At RSPB Dungeness, one of the first signs of spring is a booming sound that carries far across the water.

This strange call is great news for the reserve team. It means Britain’s loudest bird, the bittern, has returned to breed again.

Once extinct in the UK, bitterns have only been booming at RSPB Dungeness since 2009, yet despite the relatively recent appearance, they are now regular visitors. Last year, bitterns even expanded their South East breeding range, with a pair recorded as nesting on our RSPB Brading Marshes reserve, in the Isle of Wight for the first time in history.

This highly secretive type of heron lives in dense reed beds, making them very difficult to survey, but the UK population has now reached its highest count since records began.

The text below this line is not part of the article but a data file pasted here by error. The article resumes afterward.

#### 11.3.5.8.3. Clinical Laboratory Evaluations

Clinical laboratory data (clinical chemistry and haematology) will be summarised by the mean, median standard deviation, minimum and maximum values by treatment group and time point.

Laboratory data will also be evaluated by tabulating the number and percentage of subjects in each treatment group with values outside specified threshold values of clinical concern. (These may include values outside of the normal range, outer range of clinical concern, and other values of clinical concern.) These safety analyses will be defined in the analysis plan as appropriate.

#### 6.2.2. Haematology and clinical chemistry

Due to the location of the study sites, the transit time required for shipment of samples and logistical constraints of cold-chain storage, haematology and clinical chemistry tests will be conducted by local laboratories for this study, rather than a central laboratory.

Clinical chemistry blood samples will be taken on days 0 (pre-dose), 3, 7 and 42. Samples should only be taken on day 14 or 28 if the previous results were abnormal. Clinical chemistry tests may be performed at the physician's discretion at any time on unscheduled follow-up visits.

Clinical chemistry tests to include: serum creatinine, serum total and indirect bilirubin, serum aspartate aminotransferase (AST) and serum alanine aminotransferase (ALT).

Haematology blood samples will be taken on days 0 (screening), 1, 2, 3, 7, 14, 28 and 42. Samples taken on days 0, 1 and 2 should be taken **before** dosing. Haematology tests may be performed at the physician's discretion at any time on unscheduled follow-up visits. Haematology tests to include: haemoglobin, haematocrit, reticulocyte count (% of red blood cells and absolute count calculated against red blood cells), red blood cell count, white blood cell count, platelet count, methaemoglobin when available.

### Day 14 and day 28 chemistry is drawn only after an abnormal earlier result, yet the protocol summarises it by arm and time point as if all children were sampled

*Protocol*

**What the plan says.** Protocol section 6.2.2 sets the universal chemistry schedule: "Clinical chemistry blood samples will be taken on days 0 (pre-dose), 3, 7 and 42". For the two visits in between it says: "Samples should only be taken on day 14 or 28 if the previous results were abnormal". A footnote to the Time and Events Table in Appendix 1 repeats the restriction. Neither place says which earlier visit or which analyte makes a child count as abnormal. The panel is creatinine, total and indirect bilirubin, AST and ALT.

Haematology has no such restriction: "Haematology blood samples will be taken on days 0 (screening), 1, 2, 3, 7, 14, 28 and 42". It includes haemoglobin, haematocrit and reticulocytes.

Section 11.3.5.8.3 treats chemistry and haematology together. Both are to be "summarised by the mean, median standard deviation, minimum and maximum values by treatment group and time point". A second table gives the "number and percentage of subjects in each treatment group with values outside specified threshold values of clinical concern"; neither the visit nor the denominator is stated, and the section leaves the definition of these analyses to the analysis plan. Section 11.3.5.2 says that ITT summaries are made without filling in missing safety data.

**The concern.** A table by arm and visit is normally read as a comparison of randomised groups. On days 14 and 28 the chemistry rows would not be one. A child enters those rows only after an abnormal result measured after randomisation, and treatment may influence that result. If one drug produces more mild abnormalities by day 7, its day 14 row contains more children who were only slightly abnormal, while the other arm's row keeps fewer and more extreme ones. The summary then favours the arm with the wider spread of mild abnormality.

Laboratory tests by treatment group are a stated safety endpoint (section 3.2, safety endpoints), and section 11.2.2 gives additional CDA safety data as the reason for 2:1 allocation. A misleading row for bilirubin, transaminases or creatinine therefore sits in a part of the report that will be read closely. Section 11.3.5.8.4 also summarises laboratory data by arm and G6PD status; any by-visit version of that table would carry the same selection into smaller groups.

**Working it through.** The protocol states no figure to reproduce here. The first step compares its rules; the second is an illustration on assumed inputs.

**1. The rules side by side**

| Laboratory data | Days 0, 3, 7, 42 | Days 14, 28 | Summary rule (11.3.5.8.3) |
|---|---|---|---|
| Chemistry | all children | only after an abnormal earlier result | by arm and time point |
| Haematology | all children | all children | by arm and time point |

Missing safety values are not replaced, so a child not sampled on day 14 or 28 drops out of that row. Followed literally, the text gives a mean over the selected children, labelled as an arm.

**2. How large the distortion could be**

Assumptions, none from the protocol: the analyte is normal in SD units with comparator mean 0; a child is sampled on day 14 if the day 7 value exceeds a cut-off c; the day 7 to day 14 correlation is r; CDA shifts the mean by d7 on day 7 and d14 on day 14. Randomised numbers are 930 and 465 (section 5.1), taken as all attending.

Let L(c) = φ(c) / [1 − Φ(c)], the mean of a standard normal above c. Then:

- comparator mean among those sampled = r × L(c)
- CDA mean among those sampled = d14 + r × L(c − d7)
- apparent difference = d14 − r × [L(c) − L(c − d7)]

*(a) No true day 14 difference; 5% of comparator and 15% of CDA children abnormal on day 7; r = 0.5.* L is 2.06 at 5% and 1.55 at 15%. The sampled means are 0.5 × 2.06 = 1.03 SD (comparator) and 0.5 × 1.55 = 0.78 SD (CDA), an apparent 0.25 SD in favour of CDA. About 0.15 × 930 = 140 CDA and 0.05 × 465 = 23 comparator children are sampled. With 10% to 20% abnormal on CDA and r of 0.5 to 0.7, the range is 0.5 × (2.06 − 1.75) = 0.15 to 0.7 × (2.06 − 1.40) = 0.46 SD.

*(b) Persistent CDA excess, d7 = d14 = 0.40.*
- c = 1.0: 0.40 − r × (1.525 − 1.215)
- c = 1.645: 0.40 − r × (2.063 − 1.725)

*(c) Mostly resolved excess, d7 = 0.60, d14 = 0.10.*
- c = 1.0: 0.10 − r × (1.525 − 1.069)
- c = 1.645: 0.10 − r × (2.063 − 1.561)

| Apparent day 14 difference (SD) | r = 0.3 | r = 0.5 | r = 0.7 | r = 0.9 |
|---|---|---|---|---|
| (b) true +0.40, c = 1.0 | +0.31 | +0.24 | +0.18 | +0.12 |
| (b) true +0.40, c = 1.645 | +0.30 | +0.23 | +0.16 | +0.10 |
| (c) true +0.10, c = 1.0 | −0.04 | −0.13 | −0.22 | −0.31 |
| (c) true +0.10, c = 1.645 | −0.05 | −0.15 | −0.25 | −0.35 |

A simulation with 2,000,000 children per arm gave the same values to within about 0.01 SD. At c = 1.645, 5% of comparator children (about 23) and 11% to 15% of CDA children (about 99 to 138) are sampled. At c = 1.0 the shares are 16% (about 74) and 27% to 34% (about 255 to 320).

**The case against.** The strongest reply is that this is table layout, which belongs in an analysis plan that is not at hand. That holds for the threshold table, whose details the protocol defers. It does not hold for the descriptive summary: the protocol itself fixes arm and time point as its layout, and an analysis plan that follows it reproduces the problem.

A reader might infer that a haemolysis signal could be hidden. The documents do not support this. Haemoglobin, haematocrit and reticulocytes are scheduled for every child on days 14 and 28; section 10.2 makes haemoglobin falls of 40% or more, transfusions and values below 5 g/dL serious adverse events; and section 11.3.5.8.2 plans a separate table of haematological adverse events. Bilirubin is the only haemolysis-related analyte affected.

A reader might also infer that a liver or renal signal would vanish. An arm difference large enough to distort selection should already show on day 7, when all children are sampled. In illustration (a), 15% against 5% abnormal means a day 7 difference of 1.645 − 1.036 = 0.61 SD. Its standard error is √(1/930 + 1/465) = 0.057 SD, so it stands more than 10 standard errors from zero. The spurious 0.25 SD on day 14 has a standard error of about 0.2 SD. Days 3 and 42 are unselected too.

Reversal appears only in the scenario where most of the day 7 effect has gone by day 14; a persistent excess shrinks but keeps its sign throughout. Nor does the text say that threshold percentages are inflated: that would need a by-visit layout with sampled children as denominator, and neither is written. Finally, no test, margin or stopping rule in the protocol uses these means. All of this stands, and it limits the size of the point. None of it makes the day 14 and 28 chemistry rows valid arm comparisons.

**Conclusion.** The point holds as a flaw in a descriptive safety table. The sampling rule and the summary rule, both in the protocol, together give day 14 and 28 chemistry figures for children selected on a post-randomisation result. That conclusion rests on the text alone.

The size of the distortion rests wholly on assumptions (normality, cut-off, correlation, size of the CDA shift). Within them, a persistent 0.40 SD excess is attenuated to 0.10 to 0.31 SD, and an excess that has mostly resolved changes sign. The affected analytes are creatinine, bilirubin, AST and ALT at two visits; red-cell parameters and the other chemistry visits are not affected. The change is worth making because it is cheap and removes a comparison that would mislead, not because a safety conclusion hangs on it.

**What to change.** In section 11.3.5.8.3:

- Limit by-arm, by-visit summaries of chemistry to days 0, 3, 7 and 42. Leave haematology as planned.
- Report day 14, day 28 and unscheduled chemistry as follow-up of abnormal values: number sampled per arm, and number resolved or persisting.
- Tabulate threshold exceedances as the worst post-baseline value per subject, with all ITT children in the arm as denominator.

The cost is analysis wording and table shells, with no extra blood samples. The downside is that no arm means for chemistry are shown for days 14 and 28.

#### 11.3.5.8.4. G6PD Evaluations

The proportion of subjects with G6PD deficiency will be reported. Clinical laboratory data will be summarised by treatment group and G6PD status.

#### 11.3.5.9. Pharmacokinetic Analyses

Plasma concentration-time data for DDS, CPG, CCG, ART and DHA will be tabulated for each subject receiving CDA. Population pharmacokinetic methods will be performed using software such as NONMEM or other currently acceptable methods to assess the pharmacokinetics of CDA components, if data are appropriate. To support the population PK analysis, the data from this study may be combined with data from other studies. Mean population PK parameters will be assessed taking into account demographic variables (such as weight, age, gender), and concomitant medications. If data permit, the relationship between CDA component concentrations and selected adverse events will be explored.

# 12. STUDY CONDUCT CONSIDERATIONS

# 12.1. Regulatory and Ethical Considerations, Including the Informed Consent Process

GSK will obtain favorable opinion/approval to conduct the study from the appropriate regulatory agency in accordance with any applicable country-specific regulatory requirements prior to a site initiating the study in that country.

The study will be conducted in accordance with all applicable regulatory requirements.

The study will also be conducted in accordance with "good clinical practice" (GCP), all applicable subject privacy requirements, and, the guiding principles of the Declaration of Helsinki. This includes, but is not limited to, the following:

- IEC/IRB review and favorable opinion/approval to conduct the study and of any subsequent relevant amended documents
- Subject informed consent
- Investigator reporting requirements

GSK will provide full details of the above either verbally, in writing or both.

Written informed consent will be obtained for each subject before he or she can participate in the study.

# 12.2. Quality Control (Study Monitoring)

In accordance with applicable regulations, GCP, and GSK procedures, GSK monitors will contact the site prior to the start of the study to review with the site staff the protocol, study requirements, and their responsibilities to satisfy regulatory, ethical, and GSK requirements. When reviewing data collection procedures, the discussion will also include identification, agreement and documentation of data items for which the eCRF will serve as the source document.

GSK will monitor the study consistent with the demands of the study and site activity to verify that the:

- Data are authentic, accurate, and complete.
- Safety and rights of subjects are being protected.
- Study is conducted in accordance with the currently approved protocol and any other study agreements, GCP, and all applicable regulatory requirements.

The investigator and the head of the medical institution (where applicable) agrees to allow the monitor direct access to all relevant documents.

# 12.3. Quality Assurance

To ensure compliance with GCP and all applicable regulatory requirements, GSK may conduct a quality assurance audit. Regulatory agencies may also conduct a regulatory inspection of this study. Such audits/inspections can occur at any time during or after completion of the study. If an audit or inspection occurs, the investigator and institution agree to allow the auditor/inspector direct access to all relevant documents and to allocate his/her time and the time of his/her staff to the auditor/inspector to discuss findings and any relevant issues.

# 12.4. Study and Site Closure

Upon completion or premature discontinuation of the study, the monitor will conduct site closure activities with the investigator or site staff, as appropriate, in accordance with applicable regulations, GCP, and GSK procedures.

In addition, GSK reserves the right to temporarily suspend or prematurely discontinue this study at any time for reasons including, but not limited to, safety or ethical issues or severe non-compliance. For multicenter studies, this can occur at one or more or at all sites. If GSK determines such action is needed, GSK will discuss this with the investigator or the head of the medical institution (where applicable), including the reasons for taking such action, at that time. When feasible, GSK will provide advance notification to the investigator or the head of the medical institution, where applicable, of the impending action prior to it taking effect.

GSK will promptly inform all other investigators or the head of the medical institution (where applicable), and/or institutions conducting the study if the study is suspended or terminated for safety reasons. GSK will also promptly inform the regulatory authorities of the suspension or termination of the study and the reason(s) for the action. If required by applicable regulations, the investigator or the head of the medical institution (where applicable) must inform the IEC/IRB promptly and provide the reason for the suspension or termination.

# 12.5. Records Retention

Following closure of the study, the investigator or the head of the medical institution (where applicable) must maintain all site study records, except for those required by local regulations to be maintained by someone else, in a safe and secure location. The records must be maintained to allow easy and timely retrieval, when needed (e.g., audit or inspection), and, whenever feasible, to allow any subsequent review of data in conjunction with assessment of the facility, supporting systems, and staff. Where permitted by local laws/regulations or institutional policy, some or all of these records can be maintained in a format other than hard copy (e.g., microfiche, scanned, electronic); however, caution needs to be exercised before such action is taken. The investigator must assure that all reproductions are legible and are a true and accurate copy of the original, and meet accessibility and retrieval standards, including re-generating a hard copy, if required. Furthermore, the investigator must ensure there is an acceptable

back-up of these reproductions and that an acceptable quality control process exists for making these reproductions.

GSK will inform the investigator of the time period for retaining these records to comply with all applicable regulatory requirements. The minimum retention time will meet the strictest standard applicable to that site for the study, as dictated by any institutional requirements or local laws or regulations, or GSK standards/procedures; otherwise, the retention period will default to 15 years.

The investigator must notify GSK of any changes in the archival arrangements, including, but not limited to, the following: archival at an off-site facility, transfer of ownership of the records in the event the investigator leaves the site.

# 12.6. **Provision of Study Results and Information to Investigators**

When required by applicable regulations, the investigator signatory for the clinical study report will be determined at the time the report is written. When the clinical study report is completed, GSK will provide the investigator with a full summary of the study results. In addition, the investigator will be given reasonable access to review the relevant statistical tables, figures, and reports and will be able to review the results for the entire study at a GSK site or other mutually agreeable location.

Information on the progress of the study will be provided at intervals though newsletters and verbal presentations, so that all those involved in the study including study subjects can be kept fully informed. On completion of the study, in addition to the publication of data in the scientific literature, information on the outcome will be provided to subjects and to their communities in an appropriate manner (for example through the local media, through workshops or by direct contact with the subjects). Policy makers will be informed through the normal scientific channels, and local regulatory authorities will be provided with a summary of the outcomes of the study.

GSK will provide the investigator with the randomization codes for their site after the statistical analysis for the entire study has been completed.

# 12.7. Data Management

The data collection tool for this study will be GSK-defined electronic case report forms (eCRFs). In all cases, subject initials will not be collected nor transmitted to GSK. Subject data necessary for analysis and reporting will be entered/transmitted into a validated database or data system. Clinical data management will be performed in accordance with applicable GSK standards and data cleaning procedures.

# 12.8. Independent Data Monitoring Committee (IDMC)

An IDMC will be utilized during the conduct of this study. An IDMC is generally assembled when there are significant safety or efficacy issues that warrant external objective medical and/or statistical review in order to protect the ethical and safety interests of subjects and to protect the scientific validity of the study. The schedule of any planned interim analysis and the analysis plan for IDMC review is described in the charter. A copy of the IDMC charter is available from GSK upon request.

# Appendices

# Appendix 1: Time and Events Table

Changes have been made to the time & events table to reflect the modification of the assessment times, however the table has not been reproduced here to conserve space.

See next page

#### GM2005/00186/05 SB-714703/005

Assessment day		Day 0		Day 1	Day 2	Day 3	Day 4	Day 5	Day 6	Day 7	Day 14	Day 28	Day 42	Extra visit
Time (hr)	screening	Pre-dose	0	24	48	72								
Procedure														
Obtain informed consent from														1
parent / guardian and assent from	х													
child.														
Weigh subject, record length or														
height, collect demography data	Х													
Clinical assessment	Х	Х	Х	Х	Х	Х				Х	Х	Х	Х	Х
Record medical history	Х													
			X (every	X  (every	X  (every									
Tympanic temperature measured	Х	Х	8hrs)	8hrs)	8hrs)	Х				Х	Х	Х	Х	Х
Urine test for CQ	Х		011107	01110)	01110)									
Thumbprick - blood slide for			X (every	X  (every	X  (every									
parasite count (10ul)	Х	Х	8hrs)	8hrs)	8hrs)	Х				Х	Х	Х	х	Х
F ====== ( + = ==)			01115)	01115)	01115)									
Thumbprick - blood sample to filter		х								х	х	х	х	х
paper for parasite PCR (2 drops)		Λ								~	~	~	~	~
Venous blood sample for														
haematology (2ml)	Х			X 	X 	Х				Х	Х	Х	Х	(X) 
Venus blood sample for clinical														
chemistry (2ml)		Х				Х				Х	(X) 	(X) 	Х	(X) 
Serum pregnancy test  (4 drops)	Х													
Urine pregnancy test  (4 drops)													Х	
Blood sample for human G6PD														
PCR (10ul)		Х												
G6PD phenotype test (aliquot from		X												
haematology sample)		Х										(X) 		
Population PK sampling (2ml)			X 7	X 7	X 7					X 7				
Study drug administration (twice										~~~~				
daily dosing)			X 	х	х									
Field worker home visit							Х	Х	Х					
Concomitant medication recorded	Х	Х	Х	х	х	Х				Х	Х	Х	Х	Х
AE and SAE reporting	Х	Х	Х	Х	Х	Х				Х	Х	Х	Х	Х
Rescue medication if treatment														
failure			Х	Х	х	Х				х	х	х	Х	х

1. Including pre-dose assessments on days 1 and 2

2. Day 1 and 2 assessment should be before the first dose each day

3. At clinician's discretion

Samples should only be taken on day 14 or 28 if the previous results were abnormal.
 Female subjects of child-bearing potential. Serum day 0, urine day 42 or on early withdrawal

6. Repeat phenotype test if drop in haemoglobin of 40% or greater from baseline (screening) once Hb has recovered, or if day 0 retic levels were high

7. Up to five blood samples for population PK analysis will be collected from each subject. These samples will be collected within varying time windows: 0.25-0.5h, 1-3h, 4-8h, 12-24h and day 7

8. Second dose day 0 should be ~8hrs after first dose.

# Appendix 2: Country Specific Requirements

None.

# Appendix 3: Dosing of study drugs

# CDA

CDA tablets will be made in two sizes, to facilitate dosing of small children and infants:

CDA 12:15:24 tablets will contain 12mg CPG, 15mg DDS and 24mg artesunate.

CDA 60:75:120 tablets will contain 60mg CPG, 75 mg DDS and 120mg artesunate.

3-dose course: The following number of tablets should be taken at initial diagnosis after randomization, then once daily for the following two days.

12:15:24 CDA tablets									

So many visitors are keen to see the rare birds that the reserve now offer special ‘bittern breakfast’ events, where guests can walk the reed beds just after sunrise; when the chance of hearing, or even seeing, a bittern is highest. Running every Saturday morning between Saturday 6, 20 & 27 April, and due to popular demand, a Sunday date on Sunday 14th April.

Events cost £20 per adult (with discounts for members/ and children) and sell out fast. To book your place visit our Dungeness events page.

Image by Graham Parry